When I moved to Crested Butte a few years ago, it didn’t take long for me to wrap my head around the idea of winter biking as a way to get around town. I put studded tires on my townie and pedaled carefully, quickly realizing that it was indeed safer than walking (I prefer to keep the stats to myself, but let’s just say I’ve fallen on-foot more than I’ve fallen off my townie).
But when I learned about other forms of winter biking, I didn’t get it. Snow blades on bike frames? Fat tires? I was shocked to learn that my home state of Minnesota even had a 135-mile fat bike race that made headlines, repeatedly. Why?
My skepticism should come as a surprise to no one. I’m a late adopter in most areas of life. I was one of the last of my friends to have an iPod, I didn’t see the need for an iPhone (until, of course, I finally got one), and when it comes to outdoor recreation… Well, before I moved to Colorado I proclaimed that I would stick to hiking, thanks. Maybe do some cross country skiing. That, of course, turned out to be a lie, but I held out the longest when it came to winter biking.
First off (and I apologize to the aficionados), there was the ridicule factor. Second, I didn’t understand what was what. I’d seen people riding around town on bikes with really fat tires, and I’d seen the pictures from the annual pond skim at Crested Butte Mountain Resort (CBMR). You know the one—a singularly brave soul riding a bike made of snow blades straight toward the water. Again, I wondered, Why? But eventually, I grew tired of getting confused. Every time someone used the phrase “snow biking” I had no idea what they meant. Blades, or fat tires? It was time to get smart on the subject and see what the fuss was about.
First up: snow biking at CBMR
As far as I can tell, snow biking refers to the bikes with mini ski blades instead of tires—in other words, someone had the brilliant idea to resurrect the short-lived fad of snow blades and apply it to a new medium. At CBMR, the snow bikes come with four of them: two for the bike and one for each of your feet. Right off the bat, I’d like to set one thing straight: snow biking will make you laugh, but it isn’t a joke. If you’ve ever watched the spoofs online, where ride ‘em cowboys shoot down the slopes throwing lassos, or checked out the training course at CBMR, you might be ready to call my bluff. There’s something about the lack of an incline there and the way you have to shuffle your feet to move around that looks and feels goofy. But you are wrong.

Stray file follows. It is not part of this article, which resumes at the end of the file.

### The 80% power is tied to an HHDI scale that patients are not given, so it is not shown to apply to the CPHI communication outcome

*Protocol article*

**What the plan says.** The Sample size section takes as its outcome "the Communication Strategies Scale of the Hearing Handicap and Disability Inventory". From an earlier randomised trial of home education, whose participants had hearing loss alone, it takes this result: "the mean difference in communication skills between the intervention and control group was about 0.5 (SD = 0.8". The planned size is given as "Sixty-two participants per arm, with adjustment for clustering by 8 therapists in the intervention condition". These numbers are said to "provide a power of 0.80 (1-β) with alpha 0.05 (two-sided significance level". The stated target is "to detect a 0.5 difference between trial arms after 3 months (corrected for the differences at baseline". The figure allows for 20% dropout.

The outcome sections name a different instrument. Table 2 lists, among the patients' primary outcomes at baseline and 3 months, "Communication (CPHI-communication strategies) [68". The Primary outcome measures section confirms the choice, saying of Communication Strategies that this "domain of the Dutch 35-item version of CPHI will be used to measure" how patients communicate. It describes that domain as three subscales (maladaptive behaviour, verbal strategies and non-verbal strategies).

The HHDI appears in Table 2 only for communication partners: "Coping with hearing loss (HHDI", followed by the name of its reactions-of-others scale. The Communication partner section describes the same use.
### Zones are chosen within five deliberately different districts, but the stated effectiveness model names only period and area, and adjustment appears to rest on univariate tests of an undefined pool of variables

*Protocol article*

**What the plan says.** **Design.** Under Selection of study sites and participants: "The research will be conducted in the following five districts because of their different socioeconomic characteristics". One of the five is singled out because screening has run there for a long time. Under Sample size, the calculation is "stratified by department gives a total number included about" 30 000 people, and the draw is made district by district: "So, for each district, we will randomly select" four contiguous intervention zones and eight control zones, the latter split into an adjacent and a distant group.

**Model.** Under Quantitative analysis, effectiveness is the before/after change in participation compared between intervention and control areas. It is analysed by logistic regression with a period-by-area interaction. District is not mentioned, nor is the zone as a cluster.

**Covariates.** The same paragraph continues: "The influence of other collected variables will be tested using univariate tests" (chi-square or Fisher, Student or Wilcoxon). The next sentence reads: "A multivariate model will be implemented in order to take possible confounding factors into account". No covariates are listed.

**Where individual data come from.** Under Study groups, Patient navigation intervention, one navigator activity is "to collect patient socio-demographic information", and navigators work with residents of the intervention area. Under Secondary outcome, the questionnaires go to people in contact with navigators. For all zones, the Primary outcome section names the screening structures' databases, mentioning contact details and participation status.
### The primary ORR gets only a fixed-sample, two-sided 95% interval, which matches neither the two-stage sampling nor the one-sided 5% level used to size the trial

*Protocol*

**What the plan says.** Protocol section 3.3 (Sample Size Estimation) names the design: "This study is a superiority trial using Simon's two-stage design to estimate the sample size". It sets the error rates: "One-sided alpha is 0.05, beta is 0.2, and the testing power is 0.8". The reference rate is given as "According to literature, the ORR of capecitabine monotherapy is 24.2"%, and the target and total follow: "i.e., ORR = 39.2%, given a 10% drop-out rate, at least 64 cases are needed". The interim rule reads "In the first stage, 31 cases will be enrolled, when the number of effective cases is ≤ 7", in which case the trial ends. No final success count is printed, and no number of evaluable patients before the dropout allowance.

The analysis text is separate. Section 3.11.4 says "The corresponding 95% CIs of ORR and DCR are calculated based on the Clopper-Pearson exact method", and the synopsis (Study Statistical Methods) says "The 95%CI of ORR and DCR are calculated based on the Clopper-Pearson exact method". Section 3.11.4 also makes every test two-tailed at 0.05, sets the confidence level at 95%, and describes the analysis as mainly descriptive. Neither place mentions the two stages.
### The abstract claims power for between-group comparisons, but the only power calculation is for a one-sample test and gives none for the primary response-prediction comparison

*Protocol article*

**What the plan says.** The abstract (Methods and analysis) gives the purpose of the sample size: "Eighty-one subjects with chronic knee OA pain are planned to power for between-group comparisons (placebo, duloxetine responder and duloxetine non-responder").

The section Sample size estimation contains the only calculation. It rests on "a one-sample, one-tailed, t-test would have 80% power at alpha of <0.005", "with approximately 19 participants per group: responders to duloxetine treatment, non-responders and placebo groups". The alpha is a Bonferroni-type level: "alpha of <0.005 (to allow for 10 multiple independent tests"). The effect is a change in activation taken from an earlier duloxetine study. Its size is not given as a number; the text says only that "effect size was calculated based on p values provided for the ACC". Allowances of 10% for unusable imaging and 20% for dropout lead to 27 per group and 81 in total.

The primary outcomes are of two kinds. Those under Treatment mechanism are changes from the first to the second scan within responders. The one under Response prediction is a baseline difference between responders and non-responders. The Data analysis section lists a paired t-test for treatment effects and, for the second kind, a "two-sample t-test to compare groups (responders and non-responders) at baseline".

Trust me, I had the same misconceptions. I expected to meet up with my partners in crime, take a couple of green runs like Houston, and call it a day. What else could you do on a snow bike? A lot, it turns out. After our first run down Houston, our instructor suggested that we take things to the next level with a run down Paradise Bowl.
“Are you sure that’s a good idea?” I wanted to ask. I hadn’t quite mastered any feeling of control on the snow bike, the riding of which bears little resemblance to biking. The closest analogy came from our guide, who compared it to riding a switchback on a mountain bike, when the front wheel stays true and the back wheel skids out. On a snow bike, you more or less keep the front ski pointed downhill and shift the back blade side-to-side to turn. On an icy “steep” (snow bikes are only allowed on green and blue runs) it’s easy to feel like you’re on the edge of losing control.
But I could also sense the untapped potential of our steeds, so I kept quiet and we did it, pausing under Paradise Lift just long enough for its riders to hoot and holler at our awesome hill hogs (this happened everywhere we went—people just couldn’t help themselves). Then we zoomed down to East River, and lest you are still skeptical, let me tell you that you ain’t seen nothin’ till you’ve seen a snow bike go down the bumps on Black Eagle.
Here’s what I now know about snow bikes: they can do more than you think possible, and they are a riot. There’s something about weaving through bumps or flying along a bumpy cat track on a bike, practically bouncing out of your spring-loaded seat that makes you laugh. I smiled so much my teeth got cold. And sometimes? On the straightaways? I felt like I was riding one of those cruisers from Return of the Jedi, through the trees on the forest moon of Endor. (And yes, I know what this says about me, but I am a proud child of the 80s.)
Next up: A crash course in fat bike racing
Some people say you shouldn’t show your weaknesses, but here’s the truth: I was scared to ride in a fat bike race. I almost rented a bike and went down to Hartman Rocks so I could do it by myself. I wouldn’t have to worry if I wore funny clothes, spun out and tipped over, or finished last. But (and I admitted this to no one) I really wanted to do the Magic Meadows Fat Bike Race, a 10-mile course (give or take) on the Crested Butte Nordic trails. I love mountain biking, and I wanted to see how fat biking compared. Plus, I wanted to know if I could do it.